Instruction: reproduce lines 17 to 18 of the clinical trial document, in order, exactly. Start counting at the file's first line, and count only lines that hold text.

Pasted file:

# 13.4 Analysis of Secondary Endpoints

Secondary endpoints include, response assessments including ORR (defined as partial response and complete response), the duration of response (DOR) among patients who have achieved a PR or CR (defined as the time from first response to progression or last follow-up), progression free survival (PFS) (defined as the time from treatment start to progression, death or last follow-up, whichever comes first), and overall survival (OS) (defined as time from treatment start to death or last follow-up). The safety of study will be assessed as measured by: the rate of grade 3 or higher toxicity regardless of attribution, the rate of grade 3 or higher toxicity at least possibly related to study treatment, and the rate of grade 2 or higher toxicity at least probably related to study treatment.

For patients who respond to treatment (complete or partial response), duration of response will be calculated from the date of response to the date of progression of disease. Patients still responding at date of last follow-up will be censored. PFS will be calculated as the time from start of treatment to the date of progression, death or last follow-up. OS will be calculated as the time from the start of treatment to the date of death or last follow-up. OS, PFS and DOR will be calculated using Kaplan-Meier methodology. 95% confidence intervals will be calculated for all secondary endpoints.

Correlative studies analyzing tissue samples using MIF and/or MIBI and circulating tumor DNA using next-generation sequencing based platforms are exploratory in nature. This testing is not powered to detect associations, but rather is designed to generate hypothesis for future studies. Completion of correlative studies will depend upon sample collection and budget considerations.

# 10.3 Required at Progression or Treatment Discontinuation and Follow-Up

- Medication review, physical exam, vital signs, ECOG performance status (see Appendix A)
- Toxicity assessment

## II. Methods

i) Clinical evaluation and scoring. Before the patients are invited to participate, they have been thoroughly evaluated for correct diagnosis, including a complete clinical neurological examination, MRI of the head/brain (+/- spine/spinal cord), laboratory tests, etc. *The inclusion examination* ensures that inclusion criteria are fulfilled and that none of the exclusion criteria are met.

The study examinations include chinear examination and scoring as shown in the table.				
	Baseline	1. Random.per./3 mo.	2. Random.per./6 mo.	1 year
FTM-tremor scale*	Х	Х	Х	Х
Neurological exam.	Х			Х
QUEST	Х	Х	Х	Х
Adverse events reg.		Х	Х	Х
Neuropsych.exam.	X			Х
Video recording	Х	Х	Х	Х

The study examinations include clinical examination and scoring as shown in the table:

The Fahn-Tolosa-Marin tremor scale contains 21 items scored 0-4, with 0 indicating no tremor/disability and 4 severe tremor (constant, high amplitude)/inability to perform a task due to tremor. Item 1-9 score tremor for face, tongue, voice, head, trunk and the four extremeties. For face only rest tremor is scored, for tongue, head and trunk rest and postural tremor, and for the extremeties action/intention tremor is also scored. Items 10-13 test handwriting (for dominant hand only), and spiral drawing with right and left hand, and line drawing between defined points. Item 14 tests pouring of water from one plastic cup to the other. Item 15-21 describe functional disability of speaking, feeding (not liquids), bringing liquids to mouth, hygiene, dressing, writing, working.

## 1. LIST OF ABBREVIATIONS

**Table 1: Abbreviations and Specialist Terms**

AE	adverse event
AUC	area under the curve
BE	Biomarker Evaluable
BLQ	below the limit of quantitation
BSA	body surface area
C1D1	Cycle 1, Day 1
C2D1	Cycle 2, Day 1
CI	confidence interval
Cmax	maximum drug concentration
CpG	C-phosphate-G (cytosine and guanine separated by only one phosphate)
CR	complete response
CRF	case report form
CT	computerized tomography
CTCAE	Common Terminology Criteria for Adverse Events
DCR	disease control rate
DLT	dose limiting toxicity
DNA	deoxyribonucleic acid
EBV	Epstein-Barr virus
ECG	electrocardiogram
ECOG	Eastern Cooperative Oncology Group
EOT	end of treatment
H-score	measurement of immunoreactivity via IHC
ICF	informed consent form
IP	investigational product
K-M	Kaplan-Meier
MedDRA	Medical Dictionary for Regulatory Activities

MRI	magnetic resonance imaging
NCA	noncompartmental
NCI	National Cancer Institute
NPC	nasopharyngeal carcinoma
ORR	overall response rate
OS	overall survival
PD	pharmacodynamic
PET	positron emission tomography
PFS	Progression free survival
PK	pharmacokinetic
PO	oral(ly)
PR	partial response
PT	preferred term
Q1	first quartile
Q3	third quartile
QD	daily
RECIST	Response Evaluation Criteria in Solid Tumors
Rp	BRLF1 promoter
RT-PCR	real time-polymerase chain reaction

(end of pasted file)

Video recording	Х	Х	Х	Х

The study examinations include clinical examination and scoring as shown in the table: